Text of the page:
Re-gaining Control of Your Company
Following are several ways CEOs can escape being held hostage by employees:
- Remain fair and objective with all employees
CEOs must refrain from becoming seduced by persuasive employees. S/he must know that failure is a possibility and if it occurs they must come to terms with it and take appropriate action. Risking your hard-earned reputation is not worth keeping on a selfish employee who abuses power.
- Steer clear of blind loyalty
Many CEOs hire former stellar employees and colleagues with whom they’ve known for a long time. This causes a problem of blind loyalty when things go awry. CEOs need to make decisions based on objective information rather than on emotion. They must try not to let their judgment become blurred because it will be difficult to separate the friendship vs. subordinate roles.
- Squash an employee with a personal public relations campaign
In many cases, an employee will launch a personal PR campaign and form a strong “cult” with important employees and customers who support his agenda. The CEO is faced not only with the dilemma of poor performance, but also widespread damage on the company’s image and culture. In this scenario, CEO’s must act quickly otherwise it will be too late.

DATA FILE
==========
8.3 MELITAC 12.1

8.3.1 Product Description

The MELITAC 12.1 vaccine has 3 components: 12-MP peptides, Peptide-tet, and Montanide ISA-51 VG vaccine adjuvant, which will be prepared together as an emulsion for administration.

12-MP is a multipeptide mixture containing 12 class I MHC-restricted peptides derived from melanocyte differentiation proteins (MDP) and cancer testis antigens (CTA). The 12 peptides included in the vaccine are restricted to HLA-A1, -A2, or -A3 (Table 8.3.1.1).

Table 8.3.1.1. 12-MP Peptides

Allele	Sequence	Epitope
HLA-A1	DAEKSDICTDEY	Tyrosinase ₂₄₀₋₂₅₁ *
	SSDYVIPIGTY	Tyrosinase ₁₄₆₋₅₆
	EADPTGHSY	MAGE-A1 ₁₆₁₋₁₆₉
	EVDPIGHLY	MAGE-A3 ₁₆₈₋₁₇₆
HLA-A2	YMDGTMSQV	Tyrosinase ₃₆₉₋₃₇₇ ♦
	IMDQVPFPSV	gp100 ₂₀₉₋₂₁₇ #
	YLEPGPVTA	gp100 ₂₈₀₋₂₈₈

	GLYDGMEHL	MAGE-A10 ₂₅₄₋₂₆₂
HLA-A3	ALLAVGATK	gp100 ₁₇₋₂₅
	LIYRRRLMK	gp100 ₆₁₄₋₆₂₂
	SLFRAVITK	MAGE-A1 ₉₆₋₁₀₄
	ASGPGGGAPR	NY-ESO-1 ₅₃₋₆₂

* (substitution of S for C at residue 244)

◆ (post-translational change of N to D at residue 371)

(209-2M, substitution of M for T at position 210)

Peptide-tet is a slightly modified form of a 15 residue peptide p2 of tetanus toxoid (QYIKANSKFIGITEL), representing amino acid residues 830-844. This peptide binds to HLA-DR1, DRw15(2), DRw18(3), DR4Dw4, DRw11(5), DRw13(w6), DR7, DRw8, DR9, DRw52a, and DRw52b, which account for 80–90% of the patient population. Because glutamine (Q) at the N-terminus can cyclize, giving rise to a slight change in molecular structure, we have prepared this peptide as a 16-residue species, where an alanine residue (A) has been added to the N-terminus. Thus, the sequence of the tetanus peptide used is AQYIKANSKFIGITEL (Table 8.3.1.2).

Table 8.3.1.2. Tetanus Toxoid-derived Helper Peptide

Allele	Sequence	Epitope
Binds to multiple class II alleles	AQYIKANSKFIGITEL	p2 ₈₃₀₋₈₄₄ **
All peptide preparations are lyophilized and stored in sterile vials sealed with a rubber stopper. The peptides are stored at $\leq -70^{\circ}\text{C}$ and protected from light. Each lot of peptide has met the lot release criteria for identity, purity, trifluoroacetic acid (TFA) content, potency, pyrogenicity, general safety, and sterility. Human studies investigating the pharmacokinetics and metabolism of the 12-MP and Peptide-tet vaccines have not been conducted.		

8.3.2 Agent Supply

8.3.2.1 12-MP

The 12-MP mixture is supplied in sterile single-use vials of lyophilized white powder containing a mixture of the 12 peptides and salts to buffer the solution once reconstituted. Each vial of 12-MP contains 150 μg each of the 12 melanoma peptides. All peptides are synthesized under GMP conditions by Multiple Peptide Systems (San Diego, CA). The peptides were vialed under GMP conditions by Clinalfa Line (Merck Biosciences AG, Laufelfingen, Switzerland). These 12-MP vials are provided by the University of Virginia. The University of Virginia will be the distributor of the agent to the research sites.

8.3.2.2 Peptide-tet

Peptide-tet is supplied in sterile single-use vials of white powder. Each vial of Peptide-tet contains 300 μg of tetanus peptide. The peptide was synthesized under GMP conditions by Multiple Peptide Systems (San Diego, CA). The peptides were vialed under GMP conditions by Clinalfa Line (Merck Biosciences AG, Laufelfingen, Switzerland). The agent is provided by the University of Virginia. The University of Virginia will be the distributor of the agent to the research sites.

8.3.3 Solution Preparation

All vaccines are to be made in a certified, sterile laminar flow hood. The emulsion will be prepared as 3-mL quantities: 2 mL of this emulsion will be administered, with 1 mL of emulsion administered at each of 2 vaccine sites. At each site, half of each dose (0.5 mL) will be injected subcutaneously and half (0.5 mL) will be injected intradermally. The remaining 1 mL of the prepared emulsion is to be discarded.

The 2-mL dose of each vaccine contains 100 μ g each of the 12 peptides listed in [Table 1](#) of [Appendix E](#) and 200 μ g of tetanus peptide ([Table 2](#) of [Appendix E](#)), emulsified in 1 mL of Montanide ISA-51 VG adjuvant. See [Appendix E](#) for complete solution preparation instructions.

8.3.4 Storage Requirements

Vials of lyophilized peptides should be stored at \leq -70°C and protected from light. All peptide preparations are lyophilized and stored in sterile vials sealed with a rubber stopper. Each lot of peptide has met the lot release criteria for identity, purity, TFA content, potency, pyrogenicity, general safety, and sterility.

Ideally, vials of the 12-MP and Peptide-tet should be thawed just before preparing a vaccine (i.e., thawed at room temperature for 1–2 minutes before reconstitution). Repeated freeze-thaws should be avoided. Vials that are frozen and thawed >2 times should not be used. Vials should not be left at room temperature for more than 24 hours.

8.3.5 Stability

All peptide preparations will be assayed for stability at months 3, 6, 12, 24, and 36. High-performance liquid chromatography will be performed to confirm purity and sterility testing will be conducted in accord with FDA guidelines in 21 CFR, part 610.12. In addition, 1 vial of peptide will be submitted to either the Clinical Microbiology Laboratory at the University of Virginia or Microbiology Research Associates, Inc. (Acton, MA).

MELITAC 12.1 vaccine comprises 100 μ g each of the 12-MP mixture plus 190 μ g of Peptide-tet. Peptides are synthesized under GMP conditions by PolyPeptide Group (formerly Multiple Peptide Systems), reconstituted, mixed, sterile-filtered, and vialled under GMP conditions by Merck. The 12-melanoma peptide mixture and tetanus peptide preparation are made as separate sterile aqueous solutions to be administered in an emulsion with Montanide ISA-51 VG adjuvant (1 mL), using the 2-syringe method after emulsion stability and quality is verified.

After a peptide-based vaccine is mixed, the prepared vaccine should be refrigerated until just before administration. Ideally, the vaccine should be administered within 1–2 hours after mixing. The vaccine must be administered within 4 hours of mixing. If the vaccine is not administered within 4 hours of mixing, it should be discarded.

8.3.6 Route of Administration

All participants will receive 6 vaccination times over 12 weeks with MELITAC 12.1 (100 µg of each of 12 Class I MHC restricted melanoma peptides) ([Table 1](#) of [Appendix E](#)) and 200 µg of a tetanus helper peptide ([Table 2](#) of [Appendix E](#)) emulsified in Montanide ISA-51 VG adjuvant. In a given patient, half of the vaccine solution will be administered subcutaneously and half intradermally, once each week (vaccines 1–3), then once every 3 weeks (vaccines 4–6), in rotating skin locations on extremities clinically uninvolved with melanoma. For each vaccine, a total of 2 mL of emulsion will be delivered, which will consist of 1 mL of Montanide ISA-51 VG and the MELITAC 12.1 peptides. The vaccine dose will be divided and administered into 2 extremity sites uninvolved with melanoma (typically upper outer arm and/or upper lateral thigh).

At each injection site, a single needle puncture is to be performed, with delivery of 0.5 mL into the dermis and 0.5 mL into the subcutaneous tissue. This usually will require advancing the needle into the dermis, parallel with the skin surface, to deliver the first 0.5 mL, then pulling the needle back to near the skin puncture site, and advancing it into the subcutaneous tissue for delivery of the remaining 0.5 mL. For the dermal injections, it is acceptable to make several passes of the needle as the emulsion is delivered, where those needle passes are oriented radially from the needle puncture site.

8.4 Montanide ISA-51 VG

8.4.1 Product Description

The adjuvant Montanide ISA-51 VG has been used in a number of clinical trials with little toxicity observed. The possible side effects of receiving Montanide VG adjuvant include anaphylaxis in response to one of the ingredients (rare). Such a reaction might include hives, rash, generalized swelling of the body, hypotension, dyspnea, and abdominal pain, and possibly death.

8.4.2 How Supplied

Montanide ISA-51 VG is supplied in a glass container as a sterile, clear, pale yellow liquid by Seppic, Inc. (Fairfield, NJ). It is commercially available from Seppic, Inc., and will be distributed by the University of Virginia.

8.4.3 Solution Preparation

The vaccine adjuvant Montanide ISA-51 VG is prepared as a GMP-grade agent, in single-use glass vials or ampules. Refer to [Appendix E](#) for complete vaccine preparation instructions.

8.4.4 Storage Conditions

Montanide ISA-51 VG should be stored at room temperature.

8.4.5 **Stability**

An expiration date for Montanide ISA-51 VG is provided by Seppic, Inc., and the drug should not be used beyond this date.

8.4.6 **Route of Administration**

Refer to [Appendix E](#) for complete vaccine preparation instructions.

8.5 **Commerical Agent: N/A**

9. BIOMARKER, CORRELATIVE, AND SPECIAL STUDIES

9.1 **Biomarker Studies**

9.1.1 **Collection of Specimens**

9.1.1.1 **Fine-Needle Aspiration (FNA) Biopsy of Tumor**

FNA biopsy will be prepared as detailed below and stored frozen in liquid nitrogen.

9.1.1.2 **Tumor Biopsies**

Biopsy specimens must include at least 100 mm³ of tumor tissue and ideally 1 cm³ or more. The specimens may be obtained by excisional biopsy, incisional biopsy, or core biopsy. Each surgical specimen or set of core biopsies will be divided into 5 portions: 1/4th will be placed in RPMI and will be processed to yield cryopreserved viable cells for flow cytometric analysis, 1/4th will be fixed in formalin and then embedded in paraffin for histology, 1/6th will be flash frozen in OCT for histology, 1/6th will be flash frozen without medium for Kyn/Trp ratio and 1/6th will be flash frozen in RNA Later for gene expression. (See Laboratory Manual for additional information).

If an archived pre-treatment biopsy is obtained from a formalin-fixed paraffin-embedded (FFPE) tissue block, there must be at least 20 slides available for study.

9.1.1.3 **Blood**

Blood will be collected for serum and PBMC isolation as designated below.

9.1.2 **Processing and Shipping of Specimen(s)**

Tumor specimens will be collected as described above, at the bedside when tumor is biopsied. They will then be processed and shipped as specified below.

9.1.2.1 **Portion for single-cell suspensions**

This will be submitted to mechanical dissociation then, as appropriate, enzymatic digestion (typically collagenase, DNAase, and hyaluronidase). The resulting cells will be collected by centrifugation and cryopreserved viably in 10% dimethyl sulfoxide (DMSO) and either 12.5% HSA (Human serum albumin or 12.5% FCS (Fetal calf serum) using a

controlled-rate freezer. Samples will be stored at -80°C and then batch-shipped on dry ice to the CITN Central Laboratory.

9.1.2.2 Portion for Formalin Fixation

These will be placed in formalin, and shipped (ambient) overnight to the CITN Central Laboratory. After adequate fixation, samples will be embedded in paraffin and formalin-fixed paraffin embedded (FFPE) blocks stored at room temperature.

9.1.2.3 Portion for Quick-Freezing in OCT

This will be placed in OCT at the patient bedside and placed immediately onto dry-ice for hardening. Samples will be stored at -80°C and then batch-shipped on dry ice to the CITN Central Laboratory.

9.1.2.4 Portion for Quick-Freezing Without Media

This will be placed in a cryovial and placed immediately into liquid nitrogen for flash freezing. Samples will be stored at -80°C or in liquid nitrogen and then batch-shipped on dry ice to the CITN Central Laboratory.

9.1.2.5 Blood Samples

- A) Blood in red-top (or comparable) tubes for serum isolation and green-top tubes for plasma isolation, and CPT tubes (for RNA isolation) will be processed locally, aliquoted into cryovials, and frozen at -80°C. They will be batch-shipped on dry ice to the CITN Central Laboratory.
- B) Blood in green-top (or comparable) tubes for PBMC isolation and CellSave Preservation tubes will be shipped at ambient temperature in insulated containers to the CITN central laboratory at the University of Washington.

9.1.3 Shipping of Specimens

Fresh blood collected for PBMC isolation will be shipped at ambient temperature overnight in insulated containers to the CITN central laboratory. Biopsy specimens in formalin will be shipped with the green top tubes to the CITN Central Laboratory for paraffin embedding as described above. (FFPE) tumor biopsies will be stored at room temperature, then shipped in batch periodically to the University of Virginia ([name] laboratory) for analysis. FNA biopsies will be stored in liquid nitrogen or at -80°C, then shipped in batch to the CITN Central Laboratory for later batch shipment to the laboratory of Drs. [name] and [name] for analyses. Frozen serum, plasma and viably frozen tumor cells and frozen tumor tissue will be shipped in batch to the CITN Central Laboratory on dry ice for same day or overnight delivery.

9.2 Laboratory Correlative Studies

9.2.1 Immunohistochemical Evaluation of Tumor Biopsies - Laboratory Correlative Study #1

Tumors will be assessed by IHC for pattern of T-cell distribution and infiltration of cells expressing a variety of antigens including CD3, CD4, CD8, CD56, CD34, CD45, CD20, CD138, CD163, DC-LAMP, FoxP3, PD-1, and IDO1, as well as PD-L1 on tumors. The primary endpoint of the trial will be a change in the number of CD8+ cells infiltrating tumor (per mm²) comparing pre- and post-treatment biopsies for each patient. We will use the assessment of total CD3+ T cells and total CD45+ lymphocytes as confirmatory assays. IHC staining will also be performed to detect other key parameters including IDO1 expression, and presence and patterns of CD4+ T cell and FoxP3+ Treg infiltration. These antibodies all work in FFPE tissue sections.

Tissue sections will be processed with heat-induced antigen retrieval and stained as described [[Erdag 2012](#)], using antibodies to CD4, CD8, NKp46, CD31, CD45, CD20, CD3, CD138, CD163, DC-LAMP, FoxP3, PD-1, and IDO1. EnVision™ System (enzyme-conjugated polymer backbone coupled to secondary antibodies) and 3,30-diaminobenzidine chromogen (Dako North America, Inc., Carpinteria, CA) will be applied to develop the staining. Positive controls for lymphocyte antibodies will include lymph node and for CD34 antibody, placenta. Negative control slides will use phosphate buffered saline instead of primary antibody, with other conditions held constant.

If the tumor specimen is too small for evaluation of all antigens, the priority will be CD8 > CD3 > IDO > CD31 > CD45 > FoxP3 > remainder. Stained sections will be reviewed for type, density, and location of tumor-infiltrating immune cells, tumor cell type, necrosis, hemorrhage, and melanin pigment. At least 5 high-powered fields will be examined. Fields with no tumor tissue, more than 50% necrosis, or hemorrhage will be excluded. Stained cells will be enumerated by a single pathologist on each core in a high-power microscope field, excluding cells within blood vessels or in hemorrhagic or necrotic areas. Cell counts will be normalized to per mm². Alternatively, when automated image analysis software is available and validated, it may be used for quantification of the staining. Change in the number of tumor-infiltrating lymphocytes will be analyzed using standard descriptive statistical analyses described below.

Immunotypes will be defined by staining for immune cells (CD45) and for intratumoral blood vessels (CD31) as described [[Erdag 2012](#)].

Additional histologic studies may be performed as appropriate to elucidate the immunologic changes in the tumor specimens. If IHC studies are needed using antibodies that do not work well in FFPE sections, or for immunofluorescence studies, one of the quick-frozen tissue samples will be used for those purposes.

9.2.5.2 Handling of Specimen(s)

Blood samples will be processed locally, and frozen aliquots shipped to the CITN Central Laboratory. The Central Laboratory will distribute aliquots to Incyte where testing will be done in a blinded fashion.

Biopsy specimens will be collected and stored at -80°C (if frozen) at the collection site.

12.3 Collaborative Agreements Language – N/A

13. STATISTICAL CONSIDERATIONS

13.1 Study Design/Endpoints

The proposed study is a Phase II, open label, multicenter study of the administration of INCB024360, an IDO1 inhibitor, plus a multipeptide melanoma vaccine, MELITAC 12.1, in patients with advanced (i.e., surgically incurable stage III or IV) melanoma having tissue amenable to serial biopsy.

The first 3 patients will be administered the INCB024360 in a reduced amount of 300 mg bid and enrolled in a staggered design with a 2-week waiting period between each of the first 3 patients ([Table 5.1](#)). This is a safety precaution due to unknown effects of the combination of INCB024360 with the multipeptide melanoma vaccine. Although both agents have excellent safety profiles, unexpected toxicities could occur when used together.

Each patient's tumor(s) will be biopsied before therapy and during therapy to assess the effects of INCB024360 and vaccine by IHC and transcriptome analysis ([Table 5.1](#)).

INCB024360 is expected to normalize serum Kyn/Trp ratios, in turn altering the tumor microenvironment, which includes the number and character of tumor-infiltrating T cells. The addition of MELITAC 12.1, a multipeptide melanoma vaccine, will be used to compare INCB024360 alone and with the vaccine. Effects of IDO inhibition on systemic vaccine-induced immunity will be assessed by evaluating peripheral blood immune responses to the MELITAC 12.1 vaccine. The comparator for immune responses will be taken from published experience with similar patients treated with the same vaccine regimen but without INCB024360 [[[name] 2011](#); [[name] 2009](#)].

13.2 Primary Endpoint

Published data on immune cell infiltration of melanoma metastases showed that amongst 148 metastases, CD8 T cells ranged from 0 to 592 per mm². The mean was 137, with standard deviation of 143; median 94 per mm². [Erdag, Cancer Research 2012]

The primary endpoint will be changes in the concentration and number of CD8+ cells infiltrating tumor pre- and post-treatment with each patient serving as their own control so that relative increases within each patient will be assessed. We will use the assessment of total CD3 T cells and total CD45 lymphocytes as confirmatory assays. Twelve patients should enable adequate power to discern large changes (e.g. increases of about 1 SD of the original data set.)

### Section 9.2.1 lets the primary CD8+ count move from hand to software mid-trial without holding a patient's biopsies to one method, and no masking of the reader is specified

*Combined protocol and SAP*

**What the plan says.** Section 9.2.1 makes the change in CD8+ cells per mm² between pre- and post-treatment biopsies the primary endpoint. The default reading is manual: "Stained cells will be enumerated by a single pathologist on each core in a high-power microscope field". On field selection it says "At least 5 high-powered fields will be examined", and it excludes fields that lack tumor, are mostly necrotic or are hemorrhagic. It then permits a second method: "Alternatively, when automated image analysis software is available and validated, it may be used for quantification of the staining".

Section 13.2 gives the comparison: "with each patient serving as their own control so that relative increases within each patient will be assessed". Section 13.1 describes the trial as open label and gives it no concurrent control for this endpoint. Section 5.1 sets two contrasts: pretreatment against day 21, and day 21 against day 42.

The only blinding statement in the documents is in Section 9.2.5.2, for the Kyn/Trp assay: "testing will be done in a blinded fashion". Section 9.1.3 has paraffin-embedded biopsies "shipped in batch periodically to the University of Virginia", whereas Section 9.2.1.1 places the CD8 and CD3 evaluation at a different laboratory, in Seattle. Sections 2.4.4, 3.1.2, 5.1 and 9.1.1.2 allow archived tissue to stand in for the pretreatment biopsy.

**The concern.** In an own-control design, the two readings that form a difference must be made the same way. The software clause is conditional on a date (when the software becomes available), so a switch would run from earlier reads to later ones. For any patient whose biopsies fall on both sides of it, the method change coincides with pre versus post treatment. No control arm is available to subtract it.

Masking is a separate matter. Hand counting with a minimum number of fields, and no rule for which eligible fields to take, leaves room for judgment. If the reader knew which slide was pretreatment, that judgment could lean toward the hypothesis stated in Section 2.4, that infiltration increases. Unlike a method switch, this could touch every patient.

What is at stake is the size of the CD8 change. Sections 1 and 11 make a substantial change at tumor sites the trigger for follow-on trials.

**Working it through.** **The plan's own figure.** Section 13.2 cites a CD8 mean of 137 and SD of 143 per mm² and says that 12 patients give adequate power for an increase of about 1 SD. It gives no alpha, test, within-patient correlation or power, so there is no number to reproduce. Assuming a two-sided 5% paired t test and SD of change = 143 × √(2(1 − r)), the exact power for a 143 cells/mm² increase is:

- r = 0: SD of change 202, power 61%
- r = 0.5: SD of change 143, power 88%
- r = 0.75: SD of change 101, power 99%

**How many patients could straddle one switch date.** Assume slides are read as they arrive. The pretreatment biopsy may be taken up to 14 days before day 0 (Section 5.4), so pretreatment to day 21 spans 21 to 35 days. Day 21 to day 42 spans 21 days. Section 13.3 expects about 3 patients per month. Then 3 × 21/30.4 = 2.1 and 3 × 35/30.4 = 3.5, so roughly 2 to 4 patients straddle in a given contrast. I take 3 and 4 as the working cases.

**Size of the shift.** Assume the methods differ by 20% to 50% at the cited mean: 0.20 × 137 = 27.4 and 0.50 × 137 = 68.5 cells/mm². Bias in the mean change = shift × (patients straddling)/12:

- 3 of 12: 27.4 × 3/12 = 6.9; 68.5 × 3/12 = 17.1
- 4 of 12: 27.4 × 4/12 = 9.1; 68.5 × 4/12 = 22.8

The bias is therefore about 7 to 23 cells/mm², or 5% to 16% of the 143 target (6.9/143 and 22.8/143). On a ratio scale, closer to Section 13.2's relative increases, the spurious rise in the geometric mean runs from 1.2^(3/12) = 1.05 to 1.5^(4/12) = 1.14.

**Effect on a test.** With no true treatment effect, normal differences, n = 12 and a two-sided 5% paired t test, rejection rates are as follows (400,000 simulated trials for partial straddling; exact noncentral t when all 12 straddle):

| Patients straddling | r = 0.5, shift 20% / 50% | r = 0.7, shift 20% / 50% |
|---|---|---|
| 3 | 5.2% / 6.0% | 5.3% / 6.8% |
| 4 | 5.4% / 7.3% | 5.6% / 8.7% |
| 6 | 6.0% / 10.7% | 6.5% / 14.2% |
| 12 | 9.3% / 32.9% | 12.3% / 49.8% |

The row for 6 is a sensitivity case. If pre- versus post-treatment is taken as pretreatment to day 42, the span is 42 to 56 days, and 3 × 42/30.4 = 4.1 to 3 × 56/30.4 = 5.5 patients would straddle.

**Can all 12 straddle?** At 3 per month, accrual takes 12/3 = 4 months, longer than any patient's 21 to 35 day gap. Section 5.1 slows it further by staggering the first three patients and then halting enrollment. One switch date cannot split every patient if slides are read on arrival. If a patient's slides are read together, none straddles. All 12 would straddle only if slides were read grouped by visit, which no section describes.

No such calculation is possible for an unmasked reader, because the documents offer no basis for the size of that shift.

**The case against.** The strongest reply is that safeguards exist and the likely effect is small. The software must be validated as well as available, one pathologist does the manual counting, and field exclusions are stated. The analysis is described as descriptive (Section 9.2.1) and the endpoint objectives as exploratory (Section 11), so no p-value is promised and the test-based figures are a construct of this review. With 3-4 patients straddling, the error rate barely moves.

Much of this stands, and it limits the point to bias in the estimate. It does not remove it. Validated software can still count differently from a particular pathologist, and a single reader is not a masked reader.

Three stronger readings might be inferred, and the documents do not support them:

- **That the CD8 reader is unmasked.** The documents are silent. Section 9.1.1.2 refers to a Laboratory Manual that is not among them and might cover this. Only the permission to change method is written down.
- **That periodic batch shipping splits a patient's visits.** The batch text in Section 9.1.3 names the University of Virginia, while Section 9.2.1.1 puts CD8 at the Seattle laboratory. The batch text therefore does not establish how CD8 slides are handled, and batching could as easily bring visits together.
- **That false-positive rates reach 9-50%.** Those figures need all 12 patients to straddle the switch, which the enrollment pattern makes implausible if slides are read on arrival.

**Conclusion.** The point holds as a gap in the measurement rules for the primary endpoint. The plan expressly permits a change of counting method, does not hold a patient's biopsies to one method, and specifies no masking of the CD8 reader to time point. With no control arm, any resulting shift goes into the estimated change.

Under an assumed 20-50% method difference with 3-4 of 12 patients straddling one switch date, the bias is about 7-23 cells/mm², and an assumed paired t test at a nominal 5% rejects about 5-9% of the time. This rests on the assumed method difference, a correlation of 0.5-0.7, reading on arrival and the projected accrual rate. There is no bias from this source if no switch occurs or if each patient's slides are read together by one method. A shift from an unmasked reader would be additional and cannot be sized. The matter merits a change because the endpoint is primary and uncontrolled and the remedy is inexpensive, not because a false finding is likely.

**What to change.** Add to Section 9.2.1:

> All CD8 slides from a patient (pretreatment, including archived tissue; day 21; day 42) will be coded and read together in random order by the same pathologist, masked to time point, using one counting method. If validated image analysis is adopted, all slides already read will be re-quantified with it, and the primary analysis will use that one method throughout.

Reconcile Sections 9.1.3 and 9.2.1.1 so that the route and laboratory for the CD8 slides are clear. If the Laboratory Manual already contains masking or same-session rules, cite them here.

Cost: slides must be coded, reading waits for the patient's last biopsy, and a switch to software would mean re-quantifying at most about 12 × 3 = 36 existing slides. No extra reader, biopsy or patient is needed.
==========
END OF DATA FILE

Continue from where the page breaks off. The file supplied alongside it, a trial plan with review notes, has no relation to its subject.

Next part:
- Hold people accountable for specific results
Another way to avoid the hostage box is for CEO’s to hold employees accountable for their individual and organizational performance. All too often CEOs give general feedback, such as “you’re doing great”, “this is good work,” or “nice job,” and employees only hear negative feedback when a critical situation arises. Using a formal performance management program that is results-driven and linked with the company’s strategic planning initiatives is an effective means of achieving this goal.
- Establish and manage clear expectations
Workplace assessments help you better understand the opinions, needs, desires, and attitudes of your employees. They help determine the current state of your organization, establish a baseline for future assessment, and enable the pinpointing of organizational strengths and opportunities for growth.
A neutral workplace is one where no single employee has the power to exert his authority over the leadership team for the resolution of his own agenda. CEO’s must continue to focus on reducing costs and improving processes, but not at the expense of keeping only certain employees “very” happy to achieve short-term results. Adhering to the simple rules above will allow your company to maintain a neutral work place, react to new opportunities, and collaboratively deliver long-term value to all company stakeholders inside and outside of the organization.